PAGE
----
Ever since I first started visiting writing blogs I've been following The Bookshelf Muse for help with brainstorming ideas for writing with all the senses.
This past May, Becca Puglisi (along with co-author Angela Ackerman) self-published The Emotion Thesaurus with a bang and I asked them to guest post on some of the things they learned!
***To start off my tips on self-publishing, I’ll open with a direct quote from an old email message I sent to Angela: Holy crap. Are we actually going to self-publish??
I think it’s safe to say that we were reluctant self-publishers. We wanted the dream: the phone call from the editor, our book on a brick-and-mortar shelf, the chance to tell our loved ones that we had been accepted. But after a lot of discussion, for a number of reasons, we realized that self-publishing was a good idea for us. And now we’re believers.
That being said, I’m still pretty new to the indie-publishing scene. There’s A TON of stuff I don’t know. But I’ve learned a few things over the past year, and when Laura asked me to share some self-publishing tips, these nuggets immediately came to mind:
- When in Doubt, Wait. The easy access to self-publishing causes many authors to launch before they’re ready. You can be incredibly prolific and a marketing genius with a huge platform, but if your books are sub-quality, people aren’t going to keep buying them. So if you’re unsure about whether or not you’re ready, you’re probably not. Give it time. Hone your craft. Get feedback from knowledgeable writers. Make sure your work is ready before you publish it.
- Don’t Chintz on the Important Stuff. If you’ve heard this advice before, it’s because it’s so true. You’re a writer, not an editor or cover artist. Traditional publishers have professionals to help in these areas, and if you’re considering the indie route, so should you. Hire a professional editor who can give you feedback not just on grammar and sentence structure, but on the scope of your book: plot lines, character arc, theme. The big picture items. When it comes to cover design, hire a pro and do not settle for sub-quality work. The same goes for formatters, if you choose to contract that out. Yes, all of this costs money, but these aren’t expenses so much as investments. Invest in your product and you’ll reap the reward later.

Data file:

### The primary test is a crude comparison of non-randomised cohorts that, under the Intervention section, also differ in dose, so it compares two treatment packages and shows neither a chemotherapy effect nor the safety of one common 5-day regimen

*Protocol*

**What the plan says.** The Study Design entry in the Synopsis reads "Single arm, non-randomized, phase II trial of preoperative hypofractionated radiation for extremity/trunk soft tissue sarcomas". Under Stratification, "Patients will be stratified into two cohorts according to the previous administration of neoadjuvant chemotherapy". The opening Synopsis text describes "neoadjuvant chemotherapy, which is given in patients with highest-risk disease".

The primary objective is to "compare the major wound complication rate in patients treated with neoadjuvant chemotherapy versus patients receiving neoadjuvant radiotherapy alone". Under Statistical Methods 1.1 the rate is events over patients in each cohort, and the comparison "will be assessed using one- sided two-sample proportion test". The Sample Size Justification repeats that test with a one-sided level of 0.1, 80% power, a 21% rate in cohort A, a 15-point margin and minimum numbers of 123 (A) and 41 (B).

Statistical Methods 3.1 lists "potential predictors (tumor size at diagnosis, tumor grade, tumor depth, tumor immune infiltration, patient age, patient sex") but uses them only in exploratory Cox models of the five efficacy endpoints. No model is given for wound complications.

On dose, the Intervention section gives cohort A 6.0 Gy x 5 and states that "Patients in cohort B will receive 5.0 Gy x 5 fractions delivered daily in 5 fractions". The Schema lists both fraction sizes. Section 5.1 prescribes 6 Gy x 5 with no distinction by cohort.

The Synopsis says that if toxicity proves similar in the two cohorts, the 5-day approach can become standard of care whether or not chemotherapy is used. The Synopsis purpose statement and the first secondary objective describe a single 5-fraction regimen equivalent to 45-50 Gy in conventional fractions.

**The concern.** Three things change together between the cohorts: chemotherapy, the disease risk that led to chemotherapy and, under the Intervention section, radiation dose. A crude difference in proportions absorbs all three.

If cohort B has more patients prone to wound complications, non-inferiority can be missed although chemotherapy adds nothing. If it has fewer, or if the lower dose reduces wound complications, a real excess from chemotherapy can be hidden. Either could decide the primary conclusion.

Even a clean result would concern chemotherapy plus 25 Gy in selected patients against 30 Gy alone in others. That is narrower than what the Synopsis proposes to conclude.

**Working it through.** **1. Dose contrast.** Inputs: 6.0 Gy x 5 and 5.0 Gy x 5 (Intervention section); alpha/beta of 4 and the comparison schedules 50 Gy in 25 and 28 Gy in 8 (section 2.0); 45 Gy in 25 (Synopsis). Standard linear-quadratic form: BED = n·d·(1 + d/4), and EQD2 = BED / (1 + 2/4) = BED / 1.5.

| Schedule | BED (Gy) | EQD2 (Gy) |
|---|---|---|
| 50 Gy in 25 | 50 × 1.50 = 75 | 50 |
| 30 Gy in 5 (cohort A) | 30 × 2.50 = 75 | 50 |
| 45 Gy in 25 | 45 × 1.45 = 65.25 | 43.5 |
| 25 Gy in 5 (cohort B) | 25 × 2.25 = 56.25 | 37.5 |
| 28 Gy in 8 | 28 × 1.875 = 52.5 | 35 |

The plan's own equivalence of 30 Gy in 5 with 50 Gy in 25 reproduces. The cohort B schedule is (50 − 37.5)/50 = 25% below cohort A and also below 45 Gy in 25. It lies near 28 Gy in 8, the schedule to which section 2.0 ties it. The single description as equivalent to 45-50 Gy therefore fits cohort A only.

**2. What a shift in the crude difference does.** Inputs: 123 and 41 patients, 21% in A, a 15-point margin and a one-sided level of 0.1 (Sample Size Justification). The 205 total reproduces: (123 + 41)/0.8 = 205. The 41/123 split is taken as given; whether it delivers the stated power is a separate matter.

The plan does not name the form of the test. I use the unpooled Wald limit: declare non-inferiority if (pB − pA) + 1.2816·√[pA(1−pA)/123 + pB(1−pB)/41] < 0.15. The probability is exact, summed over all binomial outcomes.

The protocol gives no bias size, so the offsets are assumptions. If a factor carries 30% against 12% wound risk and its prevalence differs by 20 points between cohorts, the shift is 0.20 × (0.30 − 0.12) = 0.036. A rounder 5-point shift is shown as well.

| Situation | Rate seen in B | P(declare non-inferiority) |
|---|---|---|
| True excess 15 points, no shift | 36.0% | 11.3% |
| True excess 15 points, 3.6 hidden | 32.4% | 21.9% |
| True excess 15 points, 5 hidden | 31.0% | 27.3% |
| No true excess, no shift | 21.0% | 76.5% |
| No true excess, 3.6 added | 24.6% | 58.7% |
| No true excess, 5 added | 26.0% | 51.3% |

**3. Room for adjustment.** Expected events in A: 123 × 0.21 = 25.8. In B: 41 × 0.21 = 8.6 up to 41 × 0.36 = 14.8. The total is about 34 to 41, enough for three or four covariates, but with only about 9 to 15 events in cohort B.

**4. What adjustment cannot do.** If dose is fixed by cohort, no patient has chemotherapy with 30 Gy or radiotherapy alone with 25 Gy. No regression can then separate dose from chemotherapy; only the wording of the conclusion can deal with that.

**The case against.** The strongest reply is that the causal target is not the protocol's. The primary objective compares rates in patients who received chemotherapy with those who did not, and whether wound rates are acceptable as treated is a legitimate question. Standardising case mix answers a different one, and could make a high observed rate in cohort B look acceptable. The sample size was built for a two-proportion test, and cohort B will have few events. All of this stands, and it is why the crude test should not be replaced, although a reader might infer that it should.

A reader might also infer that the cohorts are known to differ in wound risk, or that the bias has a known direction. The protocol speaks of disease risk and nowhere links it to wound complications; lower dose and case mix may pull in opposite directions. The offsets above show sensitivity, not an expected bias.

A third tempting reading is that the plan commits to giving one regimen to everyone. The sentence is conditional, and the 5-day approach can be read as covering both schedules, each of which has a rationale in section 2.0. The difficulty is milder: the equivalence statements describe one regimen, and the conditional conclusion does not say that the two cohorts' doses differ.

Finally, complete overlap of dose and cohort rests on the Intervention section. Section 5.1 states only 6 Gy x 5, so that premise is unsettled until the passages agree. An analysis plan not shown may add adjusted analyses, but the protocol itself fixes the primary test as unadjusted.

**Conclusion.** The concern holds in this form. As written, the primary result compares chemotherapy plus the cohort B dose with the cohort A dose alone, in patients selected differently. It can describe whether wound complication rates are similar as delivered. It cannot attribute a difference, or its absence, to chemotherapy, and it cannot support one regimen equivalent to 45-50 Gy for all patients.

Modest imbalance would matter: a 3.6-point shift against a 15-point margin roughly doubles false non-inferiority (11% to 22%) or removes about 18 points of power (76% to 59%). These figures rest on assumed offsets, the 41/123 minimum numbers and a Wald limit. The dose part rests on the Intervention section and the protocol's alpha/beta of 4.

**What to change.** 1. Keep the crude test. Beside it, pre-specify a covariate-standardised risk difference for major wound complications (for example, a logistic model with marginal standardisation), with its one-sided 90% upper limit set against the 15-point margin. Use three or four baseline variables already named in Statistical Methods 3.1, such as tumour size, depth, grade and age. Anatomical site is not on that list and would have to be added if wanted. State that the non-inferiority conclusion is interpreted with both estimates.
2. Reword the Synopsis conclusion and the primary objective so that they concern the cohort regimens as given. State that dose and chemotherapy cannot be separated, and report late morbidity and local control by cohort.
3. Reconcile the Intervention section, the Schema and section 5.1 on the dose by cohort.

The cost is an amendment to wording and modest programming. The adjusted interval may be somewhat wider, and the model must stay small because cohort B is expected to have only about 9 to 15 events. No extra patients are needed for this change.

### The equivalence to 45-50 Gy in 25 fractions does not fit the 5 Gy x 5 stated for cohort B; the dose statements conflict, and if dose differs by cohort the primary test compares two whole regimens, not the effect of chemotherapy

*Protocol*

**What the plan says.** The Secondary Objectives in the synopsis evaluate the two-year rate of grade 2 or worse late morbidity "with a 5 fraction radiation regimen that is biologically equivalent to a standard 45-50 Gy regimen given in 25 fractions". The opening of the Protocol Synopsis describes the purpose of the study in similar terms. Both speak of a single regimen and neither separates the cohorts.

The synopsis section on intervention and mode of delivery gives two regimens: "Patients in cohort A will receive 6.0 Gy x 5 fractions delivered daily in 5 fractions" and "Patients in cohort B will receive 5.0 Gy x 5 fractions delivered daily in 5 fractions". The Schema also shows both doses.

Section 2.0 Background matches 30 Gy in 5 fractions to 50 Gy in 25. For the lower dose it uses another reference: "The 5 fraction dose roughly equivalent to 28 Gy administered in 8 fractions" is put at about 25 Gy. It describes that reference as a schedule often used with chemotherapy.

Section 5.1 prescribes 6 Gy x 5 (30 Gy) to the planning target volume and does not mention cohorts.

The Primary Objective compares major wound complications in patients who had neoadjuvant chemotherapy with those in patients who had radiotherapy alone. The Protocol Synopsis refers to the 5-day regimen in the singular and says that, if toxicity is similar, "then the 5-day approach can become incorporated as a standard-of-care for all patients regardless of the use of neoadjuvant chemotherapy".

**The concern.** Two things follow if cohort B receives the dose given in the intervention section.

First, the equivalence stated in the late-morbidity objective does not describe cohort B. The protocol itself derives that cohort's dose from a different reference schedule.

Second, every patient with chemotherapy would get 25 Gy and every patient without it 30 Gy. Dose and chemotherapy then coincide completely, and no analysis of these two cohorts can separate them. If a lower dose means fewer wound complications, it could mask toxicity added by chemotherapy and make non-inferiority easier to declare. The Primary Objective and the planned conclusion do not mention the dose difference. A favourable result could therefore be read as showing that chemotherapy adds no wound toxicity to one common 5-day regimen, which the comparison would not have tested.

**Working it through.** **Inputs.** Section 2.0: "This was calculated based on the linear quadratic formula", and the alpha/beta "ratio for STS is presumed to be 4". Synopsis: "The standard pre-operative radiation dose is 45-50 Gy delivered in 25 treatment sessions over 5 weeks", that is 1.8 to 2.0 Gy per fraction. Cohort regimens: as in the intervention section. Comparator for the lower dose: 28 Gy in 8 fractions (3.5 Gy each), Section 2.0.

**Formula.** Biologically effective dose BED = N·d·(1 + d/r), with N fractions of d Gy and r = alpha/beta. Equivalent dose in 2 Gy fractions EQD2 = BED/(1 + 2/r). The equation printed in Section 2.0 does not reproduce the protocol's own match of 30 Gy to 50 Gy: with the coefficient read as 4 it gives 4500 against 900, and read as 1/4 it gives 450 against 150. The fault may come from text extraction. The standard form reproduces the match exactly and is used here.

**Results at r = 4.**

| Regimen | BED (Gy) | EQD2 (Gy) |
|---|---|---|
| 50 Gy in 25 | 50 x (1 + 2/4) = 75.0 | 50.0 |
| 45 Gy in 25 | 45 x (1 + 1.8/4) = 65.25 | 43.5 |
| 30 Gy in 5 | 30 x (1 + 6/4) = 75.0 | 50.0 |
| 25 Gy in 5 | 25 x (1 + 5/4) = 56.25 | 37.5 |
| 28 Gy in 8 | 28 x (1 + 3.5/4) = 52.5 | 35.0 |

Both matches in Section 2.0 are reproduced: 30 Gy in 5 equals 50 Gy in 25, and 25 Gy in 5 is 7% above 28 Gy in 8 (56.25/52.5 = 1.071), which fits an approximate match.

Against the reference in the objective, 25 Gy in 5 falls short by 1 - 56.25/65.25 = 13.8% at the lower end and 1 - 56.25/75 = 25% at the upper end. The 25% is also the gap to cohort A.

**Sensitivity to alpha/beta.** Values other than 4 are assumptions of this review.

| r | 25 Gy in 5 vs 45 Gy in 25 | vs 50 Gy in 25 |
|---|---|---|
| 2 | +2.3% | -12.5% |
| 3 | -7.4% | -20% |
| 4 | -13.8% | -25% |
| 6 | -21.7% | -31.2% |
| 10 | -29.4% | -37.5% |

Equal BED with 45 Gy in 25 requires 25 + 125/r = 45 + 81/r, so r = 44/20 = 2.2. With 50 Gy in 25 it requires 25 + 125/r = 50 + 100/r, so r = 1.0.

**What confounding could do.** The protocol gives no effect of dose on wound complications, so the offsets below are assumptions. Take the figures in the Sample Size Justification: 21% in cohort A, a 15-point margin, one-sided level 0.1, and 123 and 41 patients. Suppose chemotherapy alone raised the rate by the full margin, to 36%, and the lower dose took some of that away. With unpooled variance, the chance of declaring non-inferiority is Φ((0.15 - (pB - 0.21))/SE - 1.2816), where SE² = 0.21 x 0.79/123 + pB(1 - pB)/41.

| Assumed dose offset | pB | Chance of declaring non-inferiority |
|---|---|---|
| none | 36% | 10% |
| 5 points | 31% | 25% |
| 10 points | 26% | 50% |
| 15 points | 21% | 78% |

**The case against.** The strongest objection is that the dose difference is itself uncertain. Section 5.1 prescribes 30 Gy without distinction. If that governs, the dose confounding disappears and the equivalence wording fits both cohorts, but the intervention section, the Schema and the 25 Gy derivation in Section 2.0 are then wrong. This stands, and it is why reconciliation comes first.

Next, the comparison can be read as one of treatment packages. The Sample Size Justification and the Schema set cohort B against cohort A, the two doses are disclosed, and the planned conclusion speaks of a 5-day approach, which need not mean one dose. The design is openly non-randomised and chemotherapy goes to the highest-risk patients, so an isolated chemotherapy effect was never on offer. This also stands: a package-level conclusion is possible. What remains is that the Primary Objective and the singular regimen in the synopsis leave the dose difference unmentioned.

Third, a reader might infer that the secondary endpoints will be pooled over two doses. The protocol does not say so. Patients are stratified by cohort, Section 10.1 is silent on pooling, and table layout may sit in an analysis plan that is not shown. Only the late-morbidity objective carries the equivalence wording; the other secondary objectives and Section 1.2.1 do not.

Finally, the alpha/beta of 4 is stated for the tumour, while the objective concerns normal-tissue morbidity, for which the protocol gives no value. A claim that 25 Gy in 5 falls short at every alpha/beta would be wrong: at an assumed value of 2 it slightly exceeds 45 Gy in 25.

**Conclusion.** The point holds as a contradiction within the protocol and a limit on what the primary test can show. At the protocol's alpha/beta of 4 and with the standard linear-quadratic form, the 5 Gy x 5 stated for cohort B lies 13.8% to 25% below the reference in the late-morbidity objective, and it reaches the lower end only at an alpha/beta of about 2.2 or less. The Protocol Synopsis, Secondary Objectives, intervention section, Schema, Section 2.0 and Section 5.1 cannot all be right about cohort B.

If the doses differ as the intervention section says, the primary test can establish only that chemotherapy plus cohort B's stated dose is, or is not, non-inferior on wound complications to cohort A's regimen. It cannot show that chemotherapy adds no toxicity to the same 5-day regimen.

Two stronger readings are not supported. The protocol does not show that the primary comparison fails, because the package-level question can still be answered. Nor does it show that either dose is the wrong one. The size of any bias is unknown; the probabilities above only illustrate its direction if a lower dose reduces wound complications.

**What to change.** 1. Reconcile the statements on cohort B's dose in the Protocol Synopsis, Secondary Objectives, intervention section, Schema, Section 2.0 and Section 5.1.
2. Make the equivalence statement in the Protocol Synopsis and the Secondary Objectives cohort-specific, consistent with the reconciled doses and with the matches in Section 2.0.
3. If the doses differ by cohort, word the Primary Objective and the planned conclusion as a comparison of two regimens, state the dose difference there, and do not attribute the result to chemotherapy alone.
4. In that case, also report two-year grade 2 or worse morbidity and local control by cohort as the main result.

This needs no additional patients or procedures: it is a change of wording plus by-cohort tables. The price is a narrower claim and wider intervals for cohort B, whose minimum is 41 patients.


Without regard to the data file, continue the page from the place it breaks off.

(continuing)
- Don’t be Afraid to Ask. There are a million decisions with self-publishing: cover art, formatting, where to distribute, price points, what formats to use, ISBNs, how to promote, how to respond to reviews. You have to research everything to find what’s best for you, and it really can be overwhelming to figure it all out. But independent publishing is full of knowledgeable and generous people who’ve already been where you’re at. I pestered the life out of Susan Kaye Quinn and Laura Pauling with questions along the way. Ironically, independent publishing is really hard to do all by yourself. So don’t try. When you get stuck, don’t be afraid to ask other indies for advice.
- Expect and Embrace Mistakes. With so many details to consider, mistakes are inevitable. Know from the get-go that you’re going to make some wrong decisions; this way, when they pop up, they’re easier to take. Keep track of those mistakes so you won’t make them with your next book.
- Be Confident and Take charge. In those areas where we’re not totally comfortable (cover design, for instance), it’s easy to be hesitant and let the professionals we’ve hired take the lead. But remember that in the end you’re the one responsible for the finished product. After all, isn’t this one of the reasons you chose self-publishing, to have creative control in all areas? Do your homework. When you enter each area of decision-making, have a game plan and communicate it clearly. Be confident in your research and your gut instinct for your book, and in the end, you’ll minimize your opportunities for regret.
Being the fabulous guest that she is, Becca has offered to give away a copy of The Emotion Thesaurus to one lucky winner.a Rafflecopter giveaway
Becca Puglisi is one half of The Bookshelf Muse blogging duo, and co-author of The Emotion Thesaurus: A Writer's Guide to Character Expression. Listing the body language, visceral reactions and thoughts associated with 75 different emotions, this brainstorming guide is a valuable tool for showing, not telling, emotion. The Emotion Thesaurus is available for purchase through Amazon, Barnes & Noble, iTunes, and Smashwords, and the PDF can be purchased directly from her blog.